When things DON’T get better

 I remember telling my mother, who had Multiple Sclerosis,  over and over again “it’ll be okay”.  She never argued the point with me, but it was definitely NOT okay.  As a matter of fact, she suffered with physical pain more days than not.

Mr. Smith found out that the pain he was experiencing in his back and legs for the last few months was caused by cancer that had already metastasized to the bones.  When we entered his hospital room that evening to do our change of shift report, he was emotionally distraught, the nurse grabbed his hand and said in a very confident voice, “it’ll be alright Mr. Smith”.

One report states that in 2005, 133 million Americans were living with at least one chronic condition, It goes on to say that this number is expected to grow by 2020 to 157 million (Bodenheimer, Chen & Bennett, 2009).

So, what do we say when things just aren’t going to get better?  The most comfortable thing to say for most of us is a quick “It will be okay”.  But is that really what’s best for the patient, or just what’s best for us?

Actually what happens to these patients more times than not, is they get put into one of three nice neat little boxes: the “frequent flyer” box, or perhaps the “drug seeking” box or a super easy box  the “hypochondriac” box.

Of course these labels are both false and extremely hurtful to the patients, but they take some of the self-imposed responsibility off of ourselves.  It’s ironic that a profession known to be compassionate and trustworthy would be so cold and dishonest with our patients whom we serve.

I do not believe that any nurse or medical professional truly chooses healthcare for a paycheck, but rather because we have made a conscious decision to put the needs of others above our own…we do this everyday that we see patients.  So, what can we do to reach out in compassion to this increasing patient population?

Listen to the patients needs.  People who suffer from chronic pain will typically speak of their pain in different ways than an acute pain sufferer.  They have learned to adapt coping skills that will down play the “look” of pain.  These patients may have family or friends at the bedside and be laughing and behaving like “all is well”, but verbalize to the nurse a pain level of 6, 7, or higher.  IF these patients say that they have pain…THEY HAVE PAIN. Listen to them properly, use your listening skills to decode what they’re hiding or minimizing.

Observe the signs of pain.  It’s not enough to just ask our patients to rate their pain on a scale of one to ten, we need to go farther and actually look for the signs that the patient may not tell us about.  We already know to look for facial grimacing, moaning and teeth grinding, but what about those that are irritated, moody, and angry?  They may very well be attempting to deal with their pain the only way they can.  Chronic pain sufferers will struggle with depression, decreased activity, poor concentration and many entertain suicidal thoughts or language.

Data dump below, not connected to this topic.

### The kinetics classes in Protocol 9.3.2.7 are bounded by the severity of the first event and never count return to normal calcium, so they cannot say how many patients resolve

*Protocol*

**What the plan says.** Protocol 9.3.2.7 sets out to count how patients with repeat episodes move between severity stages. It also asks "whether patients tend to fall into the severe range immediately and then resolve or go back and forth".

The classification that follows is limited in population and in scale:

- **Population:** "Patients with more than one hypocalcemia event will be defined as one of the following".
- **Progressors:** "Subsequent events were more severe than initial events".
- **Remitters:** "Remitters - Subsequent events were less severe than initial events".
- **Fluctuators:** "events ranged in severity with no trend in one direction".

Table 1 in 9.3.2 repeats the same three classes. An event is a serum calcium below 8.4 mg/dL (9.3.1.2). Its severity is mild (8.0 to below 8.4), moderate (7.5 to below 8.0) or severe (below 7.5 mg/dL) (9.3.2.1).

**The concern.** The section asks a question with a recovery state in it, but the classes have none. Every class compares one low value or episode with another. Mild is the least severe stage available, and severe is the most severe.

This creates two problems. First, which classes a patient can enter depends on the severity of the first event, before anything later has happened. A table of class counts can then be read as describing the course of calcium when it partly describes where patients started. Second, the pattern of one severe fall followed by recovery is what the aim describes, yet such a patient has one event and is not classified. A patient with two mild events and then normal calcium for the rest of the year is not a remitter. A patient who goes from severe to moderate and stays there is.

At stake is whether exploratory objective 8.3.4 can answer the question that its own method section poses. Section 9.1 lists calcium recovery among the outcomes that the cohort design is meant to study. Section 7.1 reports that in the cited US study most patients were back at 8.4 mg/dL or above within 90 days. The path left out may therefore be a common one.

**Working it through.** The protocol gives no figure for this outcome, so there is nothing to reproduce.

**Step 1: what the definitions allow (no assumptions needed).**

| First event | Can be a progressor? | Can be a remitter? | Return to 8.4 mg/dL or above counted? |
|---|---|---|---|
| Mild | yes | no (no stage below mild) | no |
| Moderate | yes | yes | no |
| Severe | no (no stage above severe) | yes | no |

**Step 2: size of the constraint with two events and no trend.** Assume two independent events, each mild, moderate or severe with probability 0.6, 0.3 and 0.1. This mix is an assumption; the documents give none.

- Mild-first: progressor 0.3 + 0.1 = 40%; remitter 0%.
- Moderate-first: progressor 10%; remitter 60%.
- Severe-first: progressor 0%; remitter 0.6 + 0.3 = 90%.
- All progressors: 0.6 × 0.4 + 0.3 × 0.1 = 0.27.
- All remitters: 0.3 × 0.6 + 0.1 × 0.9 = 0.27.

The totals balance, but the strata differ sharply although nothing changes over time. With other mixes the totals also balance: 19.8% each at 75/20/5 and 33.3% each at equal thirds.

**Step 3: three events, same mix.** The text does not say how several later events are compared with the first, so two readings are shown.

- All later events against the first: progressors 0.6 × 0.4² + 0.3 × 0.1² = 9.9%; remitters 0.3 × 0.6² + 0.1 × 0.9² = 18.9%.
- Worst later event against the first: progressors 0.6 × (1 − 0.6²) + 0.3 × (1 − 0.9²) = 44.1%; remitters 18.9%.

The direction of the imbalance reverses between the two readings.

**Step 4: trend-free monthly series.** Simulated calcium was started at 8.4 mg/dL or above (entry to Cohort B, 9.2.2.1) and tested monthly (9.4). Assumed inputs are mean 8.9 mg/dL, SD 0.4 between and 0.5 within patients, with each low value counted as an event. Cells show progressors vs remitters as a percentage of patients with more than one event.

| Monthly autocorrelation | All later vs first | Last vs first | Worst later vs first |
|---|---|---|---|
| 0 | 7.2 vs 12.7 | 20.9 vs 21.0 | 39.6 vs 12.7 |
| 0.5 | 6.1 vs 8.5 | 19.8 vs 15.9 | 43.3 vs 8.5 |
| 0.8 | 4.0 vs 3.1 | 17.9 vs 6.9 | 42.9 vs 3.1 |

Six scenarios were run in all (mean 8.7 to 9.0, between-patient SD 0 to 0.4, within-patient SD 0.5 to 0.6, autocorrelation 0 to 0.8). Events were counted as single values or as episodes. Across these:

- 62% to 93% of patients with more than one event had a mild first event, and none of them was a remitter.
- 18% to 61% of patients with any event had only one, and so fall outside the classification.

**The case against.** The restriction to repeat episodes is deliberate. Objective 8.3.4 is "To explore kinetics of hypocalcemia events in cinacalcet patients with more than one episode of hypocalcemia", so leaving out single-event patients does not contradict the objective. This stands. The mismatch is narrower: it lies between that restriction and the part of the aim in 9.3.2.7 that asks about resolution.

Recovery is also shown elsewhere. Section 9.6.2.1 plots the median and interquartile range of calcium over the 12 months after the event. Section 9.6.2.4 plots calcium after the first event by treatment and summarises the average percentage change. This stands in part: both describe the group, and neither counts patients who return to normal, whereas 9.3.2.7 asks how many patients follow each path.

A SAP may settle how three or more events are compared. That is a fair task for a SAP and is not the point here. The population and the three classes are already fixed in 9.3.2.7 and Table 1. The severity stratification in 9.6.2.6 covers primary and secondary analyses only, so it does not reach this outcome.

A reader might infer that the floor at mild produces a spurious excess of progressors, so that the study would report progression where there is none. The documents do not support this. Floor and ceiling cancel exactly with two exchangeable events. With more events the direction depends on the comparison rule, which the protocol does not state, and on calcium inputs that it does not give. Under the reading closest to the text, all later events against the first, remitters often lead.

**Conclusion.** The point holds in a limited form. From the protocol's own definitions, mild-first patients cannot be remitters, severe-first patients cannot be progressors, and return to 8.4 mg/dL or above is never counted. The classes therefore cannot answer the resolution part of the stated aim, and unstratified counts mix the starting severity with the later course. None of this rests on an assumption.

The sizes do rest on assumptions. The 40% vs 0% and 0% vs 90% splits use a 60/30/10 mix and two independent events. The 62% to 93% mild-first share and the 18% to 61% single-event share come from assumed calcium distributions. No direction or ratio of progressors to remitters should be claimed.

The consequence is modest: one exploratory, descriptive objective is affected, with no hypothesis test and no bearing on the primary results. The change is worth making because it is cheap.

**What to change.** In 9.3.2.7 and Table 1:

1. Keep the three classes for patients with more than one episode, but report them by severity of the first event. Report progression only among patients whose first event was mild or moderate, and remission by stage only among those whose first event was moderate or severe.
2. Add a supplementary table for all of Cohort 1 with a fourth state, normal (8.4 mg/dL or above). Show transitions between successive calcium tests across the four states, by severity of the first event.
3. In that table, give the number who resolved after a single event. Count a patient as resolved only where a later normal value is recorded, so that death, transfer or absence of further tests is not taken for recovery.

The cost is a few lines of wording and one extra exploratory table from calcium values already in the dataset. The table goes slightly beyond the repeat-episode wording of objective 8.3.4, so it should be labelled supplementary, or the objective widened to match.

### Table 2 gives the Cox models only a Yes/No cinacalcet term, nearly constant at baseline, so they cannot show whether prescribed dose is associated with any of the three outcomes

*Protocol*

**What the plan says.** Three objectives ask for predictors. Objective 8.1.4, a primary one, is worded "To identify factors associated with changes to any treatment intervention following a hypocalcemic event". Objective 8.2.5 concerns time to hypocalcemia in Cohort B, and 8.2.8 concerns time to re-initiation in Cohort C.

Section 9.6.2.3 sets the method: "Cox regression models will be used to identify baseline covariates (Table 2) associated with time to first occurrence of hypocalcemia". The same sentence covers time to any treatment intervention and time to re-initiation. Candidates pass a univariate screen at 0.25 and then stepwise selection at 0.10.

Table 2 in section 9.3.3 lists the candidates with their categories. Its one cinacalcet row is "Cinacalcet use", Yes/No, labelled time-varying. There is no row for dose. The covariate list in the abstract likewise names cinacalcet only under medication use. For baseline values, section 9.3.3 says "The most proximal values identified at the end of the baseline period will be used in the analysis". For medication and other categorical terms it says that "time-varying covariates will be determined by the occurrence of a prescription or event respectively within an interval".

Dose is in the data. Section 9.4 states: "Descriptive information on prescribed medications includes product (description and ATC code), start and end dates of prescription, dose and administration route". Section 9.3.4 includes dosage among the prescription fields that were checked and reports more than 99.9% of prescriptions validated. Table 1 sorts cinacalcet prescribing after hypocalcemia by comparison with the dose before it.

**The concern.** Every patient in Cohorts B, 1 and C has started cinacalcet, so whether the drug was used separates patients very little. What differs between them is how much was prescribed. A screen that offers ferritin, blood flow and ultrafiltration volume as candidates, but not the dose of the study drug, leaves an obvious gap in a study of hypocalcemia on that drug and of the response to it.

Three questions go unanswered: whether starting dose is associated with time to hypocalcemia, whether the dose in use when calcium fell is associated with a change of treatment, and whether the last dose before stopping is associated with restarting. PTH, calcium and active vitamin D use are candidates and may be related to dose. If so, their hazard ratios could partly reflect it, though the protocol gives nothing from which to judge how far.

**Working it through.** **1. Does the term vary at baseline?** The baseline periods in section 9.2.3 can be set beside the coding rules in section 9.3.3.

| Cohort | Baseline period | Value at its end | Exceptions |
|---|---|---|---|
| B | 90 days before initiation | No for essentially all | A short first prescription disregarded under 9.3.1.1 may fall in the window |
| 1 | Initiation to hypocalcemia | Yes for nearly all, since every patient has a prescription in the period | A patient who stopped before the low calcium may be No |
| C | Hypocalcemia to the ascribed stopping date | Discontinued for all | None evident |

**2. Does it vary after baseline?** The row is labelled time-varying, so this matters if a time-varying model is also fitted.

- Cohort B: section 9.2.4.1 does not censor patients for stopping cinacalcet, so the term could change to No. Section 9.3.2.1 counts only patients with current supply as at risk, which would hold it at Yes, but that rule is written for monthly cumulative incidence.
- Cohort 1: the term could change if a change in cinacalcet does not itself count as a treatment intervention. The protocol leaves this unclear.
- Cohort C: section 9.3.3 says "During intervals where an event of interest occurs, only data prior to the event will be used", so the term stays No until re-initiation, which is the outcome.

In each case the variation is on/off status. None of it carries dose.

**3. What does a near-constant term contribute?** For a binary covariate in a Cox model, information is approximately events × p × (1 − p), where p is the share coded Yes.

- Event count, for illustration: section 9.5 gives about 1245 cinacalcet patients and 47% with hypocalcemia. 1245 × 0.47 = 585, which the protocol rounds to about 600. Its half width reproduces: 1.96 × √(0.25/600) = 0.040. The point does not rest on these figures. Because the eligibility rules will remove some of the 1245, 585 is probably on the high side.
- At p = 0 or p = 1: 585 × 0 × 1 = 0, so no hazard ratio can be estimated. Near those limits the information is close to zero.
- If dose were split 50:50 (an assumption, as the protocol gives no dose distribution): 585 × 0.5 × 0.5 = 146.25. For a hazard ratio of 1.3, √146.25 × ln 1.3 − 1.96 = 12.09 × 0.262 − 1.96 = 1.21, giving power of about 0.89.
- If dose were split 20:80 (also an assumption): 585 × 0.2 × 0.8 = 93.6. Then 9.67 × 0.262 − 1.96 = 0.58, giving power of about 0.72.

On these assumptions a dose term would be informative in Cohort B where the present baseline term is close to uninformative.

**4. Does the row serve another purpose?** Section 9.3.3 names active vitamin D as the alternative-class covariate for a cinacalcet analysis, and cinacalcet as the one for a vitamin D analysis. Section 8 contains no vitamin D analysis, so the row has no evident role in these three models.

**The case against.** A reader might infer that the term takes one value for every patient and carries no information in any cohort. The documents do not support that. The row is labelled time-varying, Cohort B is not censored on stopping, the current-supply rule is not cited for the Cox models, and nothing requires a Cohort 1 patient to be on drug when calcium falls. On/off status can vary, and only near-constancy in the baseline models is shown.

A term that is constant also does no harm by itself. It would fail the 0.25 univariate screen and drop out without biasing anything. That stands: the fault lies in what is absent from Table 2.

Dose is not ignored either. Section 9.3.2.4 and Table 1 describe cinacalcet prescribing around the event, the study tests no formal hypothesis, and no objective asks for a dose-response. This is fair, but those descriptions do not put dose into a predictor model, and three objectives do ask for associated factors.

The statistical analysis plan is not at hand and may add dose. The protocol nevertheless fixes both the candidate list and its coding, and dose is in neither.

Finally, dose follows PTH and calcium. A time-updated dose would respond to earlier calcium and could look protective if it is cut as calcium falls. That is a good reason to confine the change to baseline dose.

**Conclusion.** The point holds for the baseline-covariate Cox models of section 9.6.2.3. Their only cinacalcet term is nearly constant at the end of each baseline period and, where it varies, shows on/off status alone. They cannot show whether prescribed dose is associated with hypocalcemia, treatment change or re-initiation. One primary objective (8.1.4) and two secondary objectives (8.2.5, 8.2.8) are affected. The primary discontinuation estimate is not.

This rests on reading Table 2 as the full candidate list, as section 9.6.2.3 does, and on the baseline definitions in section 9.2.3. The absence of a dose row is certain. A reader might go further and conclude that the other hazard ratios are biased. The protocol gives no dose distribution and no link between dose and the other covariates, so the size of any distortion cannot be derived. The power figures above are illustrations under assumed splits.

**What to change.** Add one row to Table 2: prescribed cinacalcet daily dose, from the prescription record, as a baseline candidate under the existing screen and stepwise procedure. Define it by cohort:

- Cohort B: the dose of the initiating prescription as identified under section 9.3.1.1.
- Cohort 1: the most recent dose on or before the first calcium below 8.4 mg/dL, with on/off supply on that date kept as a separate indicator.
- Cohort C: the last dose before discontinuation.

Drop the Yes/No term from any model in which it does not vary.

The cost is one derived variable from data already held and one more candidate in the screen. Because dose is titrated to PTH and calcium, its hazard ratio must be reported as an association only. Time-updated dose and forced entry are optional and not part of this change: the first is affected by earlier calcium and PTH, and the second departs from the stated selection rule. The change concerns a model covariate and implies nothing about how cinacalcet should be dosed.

Make sure they know they have Value.  While we may agree that every person has value, when we use platitudes with these patients we tend to devalue them and their feelings.  Things like “you just need things to get this off your mind”, or “you walked yesterday, you can do it today”.  An especially difficult one is, “you just need to work harder or try harder”.  Pep talks are great for the gym, but don’t translate well at the bedside.  Rather, allow the patient to tell their story and just listen.

Evaluate your own patients.  How do you feel about the patients who can’t be “fixed”, the ones who will be on the call light every four hours on the hour for their pain medications, the ones who verbally lash out at you when you forget to bring the medicine because you were so busy?  It’s frustrating to try and please these patients sometimes, and nobody enjoys being yelled at or berated because we didn’t do something in a timely manner.  Keep in mind that they are trying very hard to be “normal”, but they are going through a lot.  Chronic pain is just one of those things in life that’s hard to understand unless you’ve gone through it.  It tends to wreak havoc on the body and the mind, not to mention that it’s physically and emotionally exhausting.  All we can do is be patient and allow the patients to deal with their pain in the best way that they can.  We cannot fix them.

When we Listen, Observe, Value and Evaluate we show love to our patients who are suffering.  This does not come naturally to most of us, but our patients are worth our little bit of discomfort as we attempt to find the right words to say.

 Bodenheimer, T., Chen, E. & Bennett, H. (2009, February). Confronting the growing burden of chronic disease: Can the u.s. health care workforce do the job?.Health Issues33(2), Retrieved from http://content.healthaffairs.org/content/28/1/64.full